The United States should use its considerable leverage as Taiwan’s primary source of military aid to push Taipei toward asymmetric defense. Washington should only sell Taiwan asymmetric capabilities from this point forward and support Taiwan’s defense industrial base so it can manufacture more US-designed weapons and avoid long wait times for US-made weapons. The United States should also assure China that arms sales are limited to improving asymmetric defense and avoid actions that stoke Beijing’s ire but do nothing to help Taiwan. This mix of security assistance and assurances is essential for buying Taiwan the time it needs to fully implement the asymmetric defense strategy.

Michael Swaine, Senior Research Fellow, Quincy Institute for Responsible Statecraft

The vast majority of the analysis appearing in the policy community that addresses how to deter a crisis or conflict with China over Taiwan focuses almost exclusively on the kind and level of military or other “hard power” capabilities that the United States or Taiwan should deploy against Beijing.  The underlying assumption of such analysis is that China’s primary calculus in determining whether or not to attack or apply extreme pressure on Taiwan involves an assessment of the level of physical punishment it can or cannot endure or how highly it prizes the level of benefits it might gain from using force.  In other words, the analysis employs a largely military-centered, material-based, cost/benefit set of measures to determine what constitutes an effective deterrence policy.

This approach significantly distorts Beijing’s calculus toward Taiwan and in the process neglects the most essential feature of any successful deterrence strategy: striking the right balance between deploying effective punishment and/or denial capabilities and conveying credible assurances to the adversary that those capabilities will not be used to threaten his most vital interests. This balance is essential because, if the level of punishment or denial capability acquired is in fact seen as threatening the adversary’s most vital interests, the adversary, rather than being deterred from taking aggressive action, will become more inclined to undertake or threaten preemptive or punishing moves of its own in order to protect those interests, thus increasing, rather than decreasing, the chance of conflict.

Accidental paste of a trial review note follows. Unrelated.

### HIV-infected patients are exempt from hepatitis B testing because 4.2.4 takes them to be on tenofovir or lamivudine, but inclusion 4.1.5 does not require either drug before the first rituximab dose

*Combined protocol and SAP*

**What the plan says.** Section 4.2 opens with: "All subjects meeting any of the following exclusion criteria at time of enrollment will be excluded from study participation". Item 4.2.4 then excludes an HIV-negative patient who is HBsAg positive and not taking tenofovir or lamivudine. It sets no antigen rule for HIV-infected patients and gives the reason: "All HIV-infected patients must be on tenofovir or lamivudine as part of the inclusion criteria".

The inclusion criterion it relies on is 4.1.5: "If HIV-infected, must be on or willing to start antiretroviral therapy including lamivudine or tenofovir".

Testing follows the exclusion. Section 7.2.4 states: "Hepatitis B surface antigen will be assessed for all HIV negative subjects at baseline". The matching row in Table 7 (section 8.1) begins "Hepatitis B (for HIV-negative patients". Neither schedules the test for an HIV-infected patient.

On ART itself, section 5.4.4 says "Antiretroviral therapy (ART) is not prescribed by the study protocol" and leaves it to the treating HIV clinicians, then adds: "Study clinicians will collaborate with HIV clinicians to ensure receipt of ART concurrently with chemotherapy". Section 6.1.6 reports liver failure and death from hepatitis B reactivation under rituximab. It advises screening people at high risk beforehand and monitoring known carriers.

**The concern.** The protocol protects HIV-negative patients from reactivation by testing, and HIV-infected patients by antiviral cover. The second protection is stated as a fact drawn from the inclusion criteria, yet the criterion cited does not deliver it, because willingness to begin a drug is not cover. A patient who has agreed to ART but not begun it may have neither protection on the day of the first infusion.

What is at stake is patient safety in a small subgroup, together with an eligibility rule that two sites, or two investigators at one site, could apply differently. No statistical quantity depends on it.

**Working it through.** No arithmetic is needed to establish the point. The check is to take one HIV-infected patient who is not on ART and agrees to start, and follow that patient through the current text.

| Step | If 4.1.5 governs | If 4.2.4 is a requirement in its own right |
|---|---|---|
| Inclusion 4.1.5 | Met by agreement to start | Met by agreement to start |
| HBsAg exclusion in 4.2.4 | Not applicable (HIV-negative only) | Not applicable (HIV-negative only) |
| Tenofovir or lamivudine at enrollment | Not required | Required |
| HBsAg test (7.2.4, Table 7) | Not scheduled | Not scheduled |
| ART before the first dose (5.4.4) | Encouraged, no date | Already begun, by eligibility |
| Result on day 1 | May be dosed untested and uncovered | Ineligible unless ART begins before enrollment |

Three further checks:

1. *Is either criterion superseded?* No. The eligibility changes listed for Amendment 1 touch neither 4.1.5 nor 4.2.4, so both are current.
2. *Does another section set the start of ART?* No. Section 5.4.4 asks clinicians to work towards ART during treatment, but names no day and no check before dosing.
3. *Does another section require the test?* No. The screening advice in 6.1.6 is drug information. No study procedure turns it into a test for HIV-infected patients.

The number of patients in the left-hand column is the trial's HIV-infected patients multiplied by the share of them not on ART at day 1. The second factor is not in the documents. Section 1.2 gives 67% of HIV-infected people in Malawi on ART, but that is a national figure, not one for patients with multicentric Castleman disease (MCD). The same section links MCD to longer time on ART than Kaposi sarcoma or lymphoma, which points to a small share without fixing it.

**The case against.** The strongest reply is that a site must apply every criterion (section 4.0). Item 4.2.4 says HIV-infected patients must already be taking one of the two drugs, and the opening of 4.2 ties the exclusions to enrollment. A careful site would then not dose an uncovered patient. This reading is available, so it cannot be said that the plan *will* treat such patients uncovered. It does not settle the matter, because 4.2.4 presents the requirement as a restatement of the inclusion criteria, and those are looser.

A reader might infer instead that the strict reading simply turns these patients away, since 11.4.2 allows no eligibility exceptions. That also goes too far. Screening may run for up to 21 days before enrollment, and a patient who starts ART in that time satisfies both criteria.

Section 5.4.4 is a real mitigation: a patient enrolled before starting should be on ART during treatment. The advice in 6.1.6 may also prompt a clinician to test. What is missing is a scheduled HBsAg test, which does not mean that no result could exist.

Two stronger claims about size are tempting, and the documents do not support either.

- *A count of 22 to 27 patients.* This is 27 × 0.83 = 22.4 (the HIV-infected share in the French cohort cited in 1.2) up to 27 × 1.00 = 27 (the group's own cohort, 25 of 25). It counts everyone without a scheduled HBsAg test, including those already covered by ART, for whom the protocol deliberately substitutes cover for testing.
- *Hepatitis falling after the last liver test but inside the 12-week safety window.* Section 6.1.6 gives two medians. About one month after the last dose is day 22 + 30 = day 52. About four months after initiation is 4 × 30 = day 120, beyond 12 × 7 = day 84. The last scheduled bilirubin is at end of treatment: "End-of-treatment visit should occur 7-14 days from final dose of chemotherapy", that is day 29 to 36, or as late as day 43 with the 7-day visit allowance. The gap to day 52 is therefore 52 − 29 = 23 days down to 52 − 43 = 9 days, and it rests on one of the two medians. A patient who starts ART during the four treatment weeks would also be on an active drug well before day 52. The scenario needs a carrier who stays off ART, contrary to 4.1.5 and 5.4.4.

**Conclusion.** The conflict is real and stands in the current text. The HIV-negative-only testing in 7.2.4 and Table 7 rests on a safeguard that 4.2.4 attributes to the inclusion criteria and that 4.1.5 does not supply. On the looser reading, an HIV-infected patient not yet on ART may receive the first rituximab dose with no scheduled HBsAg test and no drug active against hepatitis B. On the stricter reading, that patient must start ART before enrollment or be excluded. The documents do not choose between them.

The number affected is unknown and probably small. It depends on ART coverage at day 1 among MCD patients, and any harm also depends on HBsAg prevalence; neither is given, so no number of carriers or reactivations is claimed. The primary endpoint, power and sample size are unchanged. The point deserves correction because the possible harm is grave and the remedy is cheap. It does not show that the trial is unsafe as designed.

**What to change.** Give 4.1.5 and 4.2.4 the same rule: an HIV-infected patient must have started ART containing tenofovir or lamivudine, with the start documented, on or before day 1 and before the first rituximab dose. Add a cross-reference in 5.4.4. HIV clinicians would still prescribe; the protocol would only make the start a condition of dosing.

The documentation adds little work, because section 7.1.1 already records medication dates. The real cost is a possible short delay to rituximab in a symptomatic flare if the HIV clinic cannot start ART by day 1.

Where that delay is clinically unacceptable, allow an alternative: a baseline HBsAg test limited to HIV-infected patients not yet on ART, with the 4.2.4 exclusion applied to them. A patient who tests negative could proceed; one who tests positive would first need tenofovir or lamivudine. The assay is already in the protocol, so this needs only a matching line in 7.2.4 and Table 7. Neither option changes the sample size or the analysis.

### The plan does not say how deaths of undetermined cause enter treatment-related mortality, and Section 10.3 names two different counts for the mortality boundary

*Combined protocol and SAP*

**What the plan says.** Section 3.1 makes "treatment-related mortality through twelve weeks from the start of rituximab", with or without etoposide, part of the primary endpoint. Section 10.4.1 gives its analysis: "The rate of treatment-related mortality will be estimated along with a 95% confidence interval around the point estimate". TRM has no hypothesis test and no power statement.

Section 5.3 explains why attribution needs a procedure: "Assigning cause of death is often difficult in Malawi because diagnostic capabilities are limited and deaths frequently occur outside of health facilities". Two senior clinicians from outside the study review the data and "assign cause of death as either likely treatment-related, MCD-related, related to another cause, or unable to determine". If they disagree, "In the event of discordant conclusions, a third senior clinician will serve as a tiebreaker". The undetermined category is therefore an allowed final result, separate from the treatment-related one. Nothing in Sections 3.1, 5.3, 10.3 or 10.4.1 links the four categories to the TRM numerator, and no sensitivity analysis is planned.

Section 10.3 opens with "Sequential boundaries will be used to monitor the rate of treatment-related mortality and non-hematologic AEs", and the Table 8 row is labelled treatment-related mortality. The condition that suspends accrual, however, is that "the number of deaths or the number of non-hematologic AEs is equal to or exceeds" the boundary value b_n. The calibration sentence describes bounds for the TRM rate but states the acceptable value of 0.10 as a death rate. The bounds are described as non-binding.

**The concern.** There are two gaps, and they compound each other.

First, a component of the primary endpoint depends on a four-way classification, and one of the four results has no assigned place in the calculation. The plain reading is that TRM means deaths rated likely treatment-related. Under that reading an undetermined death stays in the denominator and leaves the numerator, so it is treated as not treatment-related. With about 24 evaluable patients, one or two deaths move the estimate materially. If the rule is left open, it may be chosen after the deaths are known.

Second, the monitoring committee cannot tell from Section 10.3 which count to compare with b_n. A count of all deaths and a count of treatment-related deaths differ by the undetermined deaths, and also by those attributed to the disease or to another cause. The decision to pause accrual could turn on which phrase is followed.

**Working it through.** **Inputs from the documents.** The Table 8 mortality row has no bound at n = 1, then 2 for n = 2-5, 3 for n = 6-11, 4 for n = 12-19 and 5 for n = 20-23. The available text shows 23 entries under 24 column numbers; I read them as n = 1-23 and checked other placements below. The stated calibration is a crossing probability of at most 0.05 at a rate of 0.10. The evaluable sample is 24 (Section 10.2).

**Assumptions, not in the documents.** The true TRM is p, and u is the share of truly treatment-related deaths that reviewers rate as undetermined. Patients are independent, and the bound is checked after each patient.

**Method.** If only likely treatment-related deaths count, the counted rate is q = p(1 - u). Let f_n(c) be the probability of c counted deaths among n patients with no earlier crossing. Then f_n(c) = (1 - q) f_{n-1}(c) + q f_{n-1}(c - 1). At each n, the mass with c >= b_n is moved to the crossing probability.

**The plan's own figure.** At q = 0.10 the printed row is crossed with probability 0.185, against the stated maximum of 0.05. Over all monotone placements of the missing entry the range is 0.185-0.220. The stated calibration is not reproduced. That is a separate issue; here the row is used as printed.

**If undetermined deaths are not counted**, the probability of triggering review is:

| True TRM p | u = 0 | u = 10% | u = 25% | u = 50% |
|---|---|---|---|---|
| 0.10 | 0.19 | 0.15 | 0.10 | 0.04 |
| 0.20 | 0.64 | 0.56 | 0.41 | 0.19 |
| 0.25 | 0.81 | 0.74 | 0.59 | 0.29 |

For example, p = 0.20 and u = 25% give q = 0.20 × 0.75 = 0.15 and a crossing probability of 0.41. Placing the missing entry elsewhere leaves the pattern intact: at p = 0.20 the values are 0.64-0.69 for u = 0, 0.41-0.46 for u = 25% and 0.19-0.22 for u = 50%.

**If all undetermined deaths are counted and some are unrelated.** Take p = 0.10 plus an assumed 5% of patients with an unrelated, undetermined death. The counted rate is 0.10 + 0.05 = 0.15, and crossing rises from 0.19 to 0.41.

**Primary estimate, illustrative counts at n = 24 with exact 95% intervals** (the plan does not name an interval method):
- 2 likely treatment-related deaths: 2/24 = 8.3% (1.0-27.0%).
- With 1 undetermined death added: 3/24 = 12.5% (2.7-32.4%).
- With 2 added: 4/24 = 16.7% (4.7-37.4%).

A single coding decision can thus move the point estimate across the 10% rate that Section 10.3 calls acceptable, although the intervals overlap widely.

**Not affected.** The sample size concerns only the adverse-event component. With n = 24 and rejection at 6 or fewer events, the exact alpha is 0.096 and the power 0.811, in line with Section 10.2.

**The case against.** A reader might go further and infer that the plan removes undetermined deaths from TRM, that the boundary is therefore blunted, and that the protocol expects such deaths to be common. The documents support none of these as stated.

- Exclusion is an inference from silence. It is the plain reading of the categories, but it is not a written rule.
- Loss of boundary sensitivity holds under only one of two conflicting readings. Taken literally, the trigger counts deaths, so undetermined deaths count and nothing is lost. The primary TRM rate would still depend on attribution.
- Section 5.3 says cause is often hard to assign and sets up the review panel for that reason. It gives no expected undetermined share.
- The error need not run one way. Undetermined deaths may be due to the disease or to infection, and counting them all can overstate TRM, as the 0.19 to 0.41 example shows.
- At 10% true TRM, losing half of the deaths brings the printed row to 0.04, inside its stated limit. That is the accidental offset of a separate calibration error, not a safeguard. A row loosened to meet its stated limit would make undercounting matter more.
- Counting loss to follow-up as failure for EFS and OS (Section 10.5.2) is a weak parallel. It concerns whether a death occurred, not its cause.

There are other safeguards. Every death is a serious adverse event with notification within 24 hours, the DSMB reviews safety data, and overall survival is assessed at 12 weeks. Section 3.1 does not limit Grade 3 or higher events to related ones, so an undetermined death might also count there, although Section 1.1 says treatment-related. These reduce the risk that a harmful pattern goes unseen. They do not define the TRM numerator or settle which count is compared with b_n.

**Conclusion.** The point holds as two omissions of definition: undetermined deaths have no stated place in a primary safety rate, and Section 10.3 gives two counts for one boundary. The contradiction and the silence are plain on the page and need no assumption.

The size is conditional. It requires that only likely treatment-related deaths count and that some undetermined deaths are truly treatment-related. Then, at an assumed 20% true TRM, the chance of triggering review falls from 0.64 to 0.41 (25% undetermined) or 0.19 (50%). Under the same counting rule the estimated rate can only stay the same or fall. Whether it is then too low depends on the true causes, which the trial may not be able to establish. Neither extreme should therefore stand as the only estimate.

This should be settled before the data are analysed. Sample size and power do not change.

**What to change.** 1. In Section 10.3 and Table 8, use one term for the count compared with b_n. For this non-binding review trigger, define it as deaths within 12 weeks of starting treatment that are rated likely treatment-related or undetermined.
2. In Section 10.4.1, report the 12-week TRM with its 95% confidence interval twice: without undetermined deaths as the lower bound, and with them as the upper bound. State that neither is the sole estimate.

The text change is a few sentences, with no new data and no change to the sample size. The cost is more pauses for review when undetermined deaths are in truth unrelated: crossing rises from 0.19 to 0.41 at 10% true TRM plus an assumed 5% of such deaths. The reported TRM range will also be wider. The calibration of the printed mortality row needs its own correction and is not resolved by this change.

This is particularly relevant regarding China’s calculus toward Taiwan. In this case, Beijing’s most vital interest by far lies in preventing the permanent separation of the island from mainland China, not, as a one-sided stress on physical deterrence would suggest, in avoiding the defeat (whether by punishment or denial) of a Chinese attempt to seize the island. This is because the permanent loss of Taiwan, unlike a first-round defeat in what would likely be a prolonged effort to seize or subdue the island, would inevitably result in overwhelming domestic nationalist pressure on the People’s Republic of China (PRC) government, almost certainly leading to the removal of the senior leadership and very possibly the destabilization of the entire regime.

Deterrence in the absence of reassurance is a dangerous game.

Michael Swaine

This means that if Beijing were to conclude that Washington was in fact employing its physical deterrence capabilities in an effort to detach Taiwan (e.g., by discarding the long-standing US One China policy in favor of efforts to make the island into a formal or de facto security ally), no amount of physical deterrence would prevent Beijing from using every means possible, including military force, to prevent such an outcome.  And, as suggested above, this would be the case even if Beijing faced a militarily superior Washington, because to try and fail in this instance would be immeasurably preferable to not trying at all, i.e., giving in to a US effort to detach Taiwan.

And so, when US defense analysts stress physical deterrence while ignoring or (worse yet) abandoning credible reassurance signaling toward China, they are actually increasing, not decreasing, the chance of a major crisis or conflict with Beijing. Deterrence in the absence of reassurance is a dangerous game.

Melanie Sisson, Fellow, Brookings Institute – Strobe Talbott Center for Security, Strategy, and Technology

Taiwan alone cannot present a conventional military deterrent sufficient to convince the PRC not to pursue unification by force. This is the core truth embedded in the constellation of acts and assurances that together constitute the US One China Policy, the vehicle through which the United States demonstrates its abiding interest in peace and stability in the Taiwan Strait. It is therefore not the question of whether the United States has a role in deterring an attack on Taiwan, but rather of how the United States ought to fulfill that role, which is a matter of great debate in national security and defense policy circles today.

The debate is as lively as it is consequential, and so it is important that it proceeds absent the distorting influence of two persistent myths and one common confusion. Myth one is that a strategy of deterrence by military denial is feasible. This myth proposes that the United States, with some assistance from Taiwan and possibly other allies and partners, can convince Beijing that it would lose any attempt to unify with the island by force. The logic of deterrence by denial is outwardly appealing, but it is also conceptually frail and practically implausible. Wars happen even when measurements of relative power suggest they shouldn’t — either because the odds of potential belligerents arriving at similar, and similarly accurate, conclusions about their respective prospects of victory are low, or because those calculations simply don’t matter. What’s more, the United States is unlikely to be able to reverse the shrinking margin of observable difference between its own and China’s regional military capability. This makes all comparisons less certain and denial, therefore, ever more difficult to achieve — both as a deterrent and, if deterrence fails, in application.